Richard of Jamestown - James Otis




Gathering Oysters

That Nathaniel and I may gather oysters without too great labor of walking and carrying heavy burdens, Captain Smith has bought from the savages a small boat made of the bark of birch trees, stretched over a framework of splints, and sewn together with the entrails of deer. On the seams, and wherever the water might find entrance, it is well gummed with pitch taken from the pine tree, and withal the lightest craft that can well be made.

Either Nathaniel or I can take this vessel, which the savages call a canoe, on our shoulders, carrying it without difficulty, and when the two of us are inside, resting upon our knees, for we may not sit in it as in a ship's boat, we can send it along with paddles at a rate so rapid as to cause one to think it moved by magic.

[Illustration] from Richard of Jamestown by James Otis

With this canoe Nathaniel and I may go to the oyster beds, and in half an hour put on board as large a cargo of shellfish as she will carry, in addition to our own weight, coming back in a short time with as much food as would serve a dozen men for two days.

If these oysters could be kept fresh for any length of time, then would we have a most valuable store near at hand; but, like other fish, a few hours in the sun serves to spoil them.



Contents

Front Matter
Review

Who I am
Left Alone in the World
An Idle Boy
Captain Smith Comes to London
Meeting Captain Smith
Captain Smith Speaks to Me
Plans of the London Company
The Vessels of the Fleet
How I Earned my Passage
When the Fleet Set Sail
The Voyage Delayed
Nathaniel's Story
We Make Sail Again
The First Island
Captain Smith Accused
Captain Smith a Prisoner
I Attend My Master
Several Islands Visited
A Variety of Wild Game
The Tempest
The New Country Sighted
The Leader Not Known
Arrival at Chesapeake Bay
An Attack by the Savages
Reading the Company's Orders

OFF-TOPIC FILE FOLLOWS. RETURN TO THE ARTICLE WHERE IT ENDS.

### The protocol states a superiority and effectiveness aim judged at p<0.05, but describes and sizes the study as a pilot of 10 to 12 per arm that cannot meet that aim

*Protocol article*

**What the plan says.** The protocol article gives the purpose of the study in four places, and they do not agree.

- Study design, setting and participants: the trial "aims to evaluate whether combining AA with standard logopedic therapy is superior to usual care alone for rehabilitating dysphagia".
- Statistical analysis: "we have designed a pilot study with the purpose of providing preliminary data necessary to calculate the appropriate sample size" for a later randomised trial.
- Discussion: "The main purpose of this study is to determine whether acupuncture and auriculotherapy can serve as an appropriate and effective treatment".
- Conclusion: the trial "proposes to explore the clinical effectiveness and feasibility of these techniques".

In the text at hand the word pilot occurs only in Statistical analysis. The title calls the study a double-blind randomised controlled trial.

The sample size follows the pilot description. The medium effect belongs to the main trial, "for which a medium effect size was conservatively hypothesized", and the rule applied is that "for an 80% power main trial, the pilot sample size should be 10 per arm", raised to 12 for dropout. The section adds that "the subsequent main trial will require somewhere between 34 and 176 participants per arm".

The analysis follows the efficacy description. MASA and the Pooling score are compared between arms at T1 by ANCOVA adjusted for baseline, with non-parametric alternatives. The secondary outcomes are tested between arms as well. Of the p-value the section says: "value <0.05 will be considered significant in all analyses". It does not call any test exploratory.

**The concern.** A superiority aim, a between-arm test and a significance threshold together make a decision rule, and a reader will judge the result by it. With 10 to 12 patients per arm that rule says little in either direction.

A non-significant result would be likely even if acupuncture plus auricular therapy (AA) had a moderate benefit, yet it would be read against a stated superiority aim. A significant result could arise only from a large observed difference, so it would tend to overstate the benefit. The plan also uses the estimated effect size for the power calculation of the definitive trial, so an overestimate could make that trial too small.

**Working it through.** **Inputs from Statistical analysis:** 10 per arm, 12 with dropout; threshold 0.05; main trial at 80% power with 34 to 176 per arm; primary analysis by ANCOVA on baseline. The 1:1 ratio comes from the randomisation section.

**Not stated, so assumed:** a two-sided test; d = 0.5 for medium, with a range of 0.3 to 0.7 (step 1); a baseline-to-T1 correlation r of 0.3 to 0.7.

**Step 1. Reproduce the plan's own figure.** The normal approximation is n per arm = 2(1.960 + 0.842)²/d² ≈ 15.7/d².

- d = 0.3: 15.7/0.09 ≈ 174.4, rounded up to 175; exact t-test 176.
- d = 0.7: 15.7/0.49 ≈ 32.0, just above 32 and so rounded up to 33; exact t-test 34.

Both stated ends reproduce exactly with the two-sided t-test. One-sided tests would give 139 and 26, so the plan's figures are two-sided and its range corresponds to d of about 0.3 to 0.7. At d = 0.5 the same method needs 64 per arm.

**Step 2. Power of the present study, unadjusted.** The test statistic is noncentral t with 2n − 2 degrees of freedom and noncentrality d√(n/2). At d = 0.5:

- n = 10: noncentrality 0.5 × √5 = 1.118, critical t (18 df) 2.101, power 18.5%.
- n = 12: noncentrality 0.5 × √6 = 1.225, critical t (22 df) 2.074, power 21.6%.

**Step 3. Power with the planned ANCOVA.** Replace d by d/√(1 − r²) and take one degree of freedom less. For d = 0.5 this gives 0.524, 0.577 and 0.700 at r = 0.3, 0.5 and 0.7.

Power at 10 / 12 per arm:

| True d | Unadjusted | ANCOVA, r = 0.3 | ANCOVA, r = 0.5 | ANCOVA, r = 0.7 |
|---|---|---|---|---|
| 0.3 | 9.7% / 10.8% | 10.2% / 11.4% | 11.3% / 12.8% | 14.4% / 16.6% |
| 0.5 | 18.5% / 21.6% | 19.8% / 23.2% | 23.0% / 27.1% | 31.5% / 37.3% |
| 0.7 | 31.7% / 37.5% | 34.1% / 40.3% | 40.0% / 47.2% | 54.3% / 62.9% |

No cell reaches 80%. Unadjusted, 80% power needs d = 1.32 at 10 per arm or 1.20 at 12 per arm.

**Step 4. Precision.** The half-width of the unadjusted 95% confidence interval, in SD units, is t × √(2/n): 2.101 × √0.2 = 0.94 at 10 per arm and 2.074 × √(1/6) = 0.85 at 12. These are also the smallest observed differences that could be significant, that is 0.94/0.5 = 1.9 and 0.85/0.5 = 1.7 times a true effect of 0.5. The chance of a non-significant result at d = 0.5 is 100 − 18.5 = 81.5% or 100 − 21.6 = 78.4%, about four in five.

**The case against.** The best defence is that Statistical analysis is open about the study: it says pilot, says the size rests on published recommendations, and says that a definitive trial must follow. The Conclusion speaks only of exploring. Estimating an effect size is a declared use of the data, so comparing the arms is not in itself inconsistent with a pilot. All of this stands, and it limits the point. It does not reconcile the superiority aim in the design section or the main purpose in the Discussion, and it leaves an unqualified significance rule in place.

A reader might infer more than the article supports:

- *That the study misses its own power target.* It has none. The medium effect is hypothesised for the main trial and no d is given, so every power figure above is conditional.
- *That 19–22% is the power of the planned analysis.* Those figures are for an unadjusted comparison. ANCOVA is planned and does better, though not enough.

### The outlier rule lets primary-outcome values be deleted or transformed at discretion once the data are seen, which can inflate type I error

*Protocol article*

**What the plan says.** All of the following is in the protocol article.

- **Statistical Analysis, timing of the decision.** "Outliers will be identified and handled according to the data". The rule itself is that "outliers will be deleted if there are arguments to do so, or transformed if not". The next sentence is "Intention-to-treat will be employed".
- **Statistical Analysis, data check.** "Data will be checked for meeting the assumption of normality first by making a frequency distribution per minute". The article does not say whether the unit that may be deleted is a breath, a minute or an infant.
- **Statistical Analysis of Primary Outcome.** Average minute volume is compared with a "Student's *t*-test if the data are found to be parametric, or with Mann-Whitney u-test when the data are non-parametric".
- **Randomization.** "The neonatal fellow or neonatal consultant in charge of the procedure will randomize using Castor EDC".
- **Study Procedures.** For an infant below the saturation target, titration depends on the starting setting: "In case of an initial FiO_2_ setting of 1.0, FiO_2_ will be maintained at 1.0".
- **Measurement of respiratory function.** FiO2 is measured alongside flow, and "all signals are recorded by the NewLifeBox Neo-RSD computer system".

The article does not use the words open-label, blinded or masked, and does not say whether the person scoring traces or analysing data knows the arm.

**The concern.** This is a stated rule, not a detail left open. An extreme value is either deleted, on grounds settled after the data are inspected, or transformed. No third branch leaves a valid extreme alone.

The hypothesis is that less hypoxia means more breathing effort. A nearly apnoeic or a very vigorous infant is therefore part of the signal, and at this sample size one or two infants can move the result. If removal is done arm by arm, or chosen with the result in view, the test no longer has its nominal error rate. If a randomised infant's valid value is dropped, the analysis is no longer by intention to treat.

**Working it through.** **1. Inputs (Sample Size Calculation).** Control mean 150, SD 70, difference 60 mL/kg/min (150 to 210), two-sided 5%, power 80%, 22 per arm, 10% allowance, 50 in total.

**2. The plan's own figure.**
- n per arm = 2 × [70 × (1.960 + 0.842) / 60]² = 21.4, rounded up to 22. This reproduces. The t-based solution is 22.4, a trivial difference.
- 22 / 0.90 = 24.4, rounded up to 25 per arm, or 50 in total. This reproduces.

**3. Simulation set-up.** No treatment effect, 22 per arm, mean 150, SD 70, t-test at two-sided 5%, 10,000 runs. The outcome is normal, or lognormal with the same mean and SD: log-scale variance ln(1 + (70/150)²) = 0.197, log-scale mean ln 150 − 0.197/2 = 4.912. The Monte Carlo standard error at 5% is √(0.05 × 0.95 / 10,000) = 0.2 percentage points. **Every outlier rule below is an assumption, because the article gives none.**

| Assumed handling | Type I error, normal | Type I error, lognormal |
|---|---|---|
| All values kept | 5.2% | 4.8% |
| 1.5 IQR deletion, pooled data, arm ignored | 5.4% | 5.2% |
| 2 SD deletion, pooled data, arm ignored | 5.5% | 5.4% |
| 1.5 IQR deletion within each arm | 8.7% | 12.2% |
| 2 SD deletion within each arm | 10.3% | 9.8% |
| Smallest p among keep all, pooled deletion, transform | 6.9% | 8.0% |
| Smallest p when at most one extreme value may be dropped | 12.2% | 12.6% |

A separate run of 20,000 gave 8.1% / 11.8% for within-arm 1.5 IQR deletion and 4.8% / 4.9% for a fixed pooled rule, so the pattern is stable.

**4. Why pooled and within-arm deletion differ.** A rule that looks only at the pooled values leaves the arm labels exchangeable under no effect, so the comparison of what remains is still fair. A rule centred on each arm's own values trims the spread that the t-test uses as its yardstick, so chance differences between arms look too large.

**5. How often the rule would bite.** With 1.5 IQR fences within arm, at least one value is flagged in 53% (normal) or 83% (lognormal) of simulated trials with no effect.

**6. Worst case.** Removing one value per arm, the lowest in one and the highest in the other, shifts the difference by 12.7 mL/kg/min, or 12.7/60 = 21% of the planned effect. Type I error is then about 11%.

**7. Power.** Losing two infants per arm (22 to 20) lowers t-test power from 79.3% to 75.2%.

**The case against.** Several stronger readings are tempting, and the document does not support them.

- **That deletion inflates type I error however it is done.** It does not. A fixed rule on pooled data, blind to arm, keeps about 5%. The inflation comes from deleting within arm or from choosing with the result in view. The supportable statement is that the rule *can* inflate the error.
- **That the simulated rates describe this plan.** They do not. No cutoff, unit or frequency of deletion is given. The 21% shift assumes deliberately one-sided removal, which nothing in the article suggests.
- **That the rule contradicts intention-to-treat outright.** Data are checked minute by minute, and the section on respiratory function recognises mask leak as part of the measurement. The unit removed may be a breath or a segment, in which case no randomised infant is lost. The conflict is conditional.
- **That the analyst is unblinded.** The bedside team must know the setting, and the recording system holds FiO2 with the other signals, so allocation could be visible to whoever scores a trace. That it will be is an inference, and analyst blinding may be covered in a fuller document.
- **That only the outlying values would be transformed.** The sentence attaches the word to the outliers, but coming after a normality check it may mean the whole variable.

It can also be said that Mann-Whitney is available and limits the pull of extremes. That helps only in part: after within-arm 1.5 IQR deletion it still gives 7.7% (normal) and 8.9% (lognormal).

Captain Smith on the Council
Smith Remains Aboard
Exploring the Country
People Land from the Ships
Captain Smith Proven Innocent
We Who were Left Behind
Baking Bread without Ovens
Unequal Division of Labor
Building a Home of Logs
Keeping House
Lack of Cleanliness
Cave Homes
The Golden Fever
Ducks and Oysters
Roasting Oysters
Leaning to Cook
The Sweet Potato Root
A Touch of Homesickness
Master Hunt's Preaching
Neglecting the Future
Surprised by Savages
Strengthening the Fort
Sickness and Death
Smith Gains Authority
Disagreeable Discipline
Signs of Rebellion
Second Proclamation
Building a Fortified Village
Trapping Turkeys
A Crude Kind of Chimney
Cooking a Turkey
Candles or Rushlights
The Visit of Pocahontas
Captain Kendall's Plot
Death of Captain Kendall
Captain Smith's Expedition
An Exciting Adventure
Taken Before Powhatan
Pocahontas Begs for Smith
Captain Smith's Return
A New Church
Captain Newport's Return
Gold-Seekers
A Worthless Cargo
Condition of the Colony
Tobacco
Captain Newport's Return
Gazing at the Women
Hunt Brings Great News
Captain Newport's Instructions
The Story of Roanoke
The Crowning of Powhatan
Preparing for the Future
Stealing Company Goods
What the Thieving Led To
Fear of Famine
The Unhealthful Location
Gathering Oysters
Sturgeon for Food
Turpentine and Tar
Making Clapboards
Providing for Children
Dreams of the Future
A Plague of Rats
Treachery During Smith's Absence
Captain Smith's Speech
The New Laws
The Accident
Captain Smith's Departure
The "Starving Time"
Our Courage Gives Out
Abandoning Jamestown
Lord De la Warr's Arrival
The Young Planters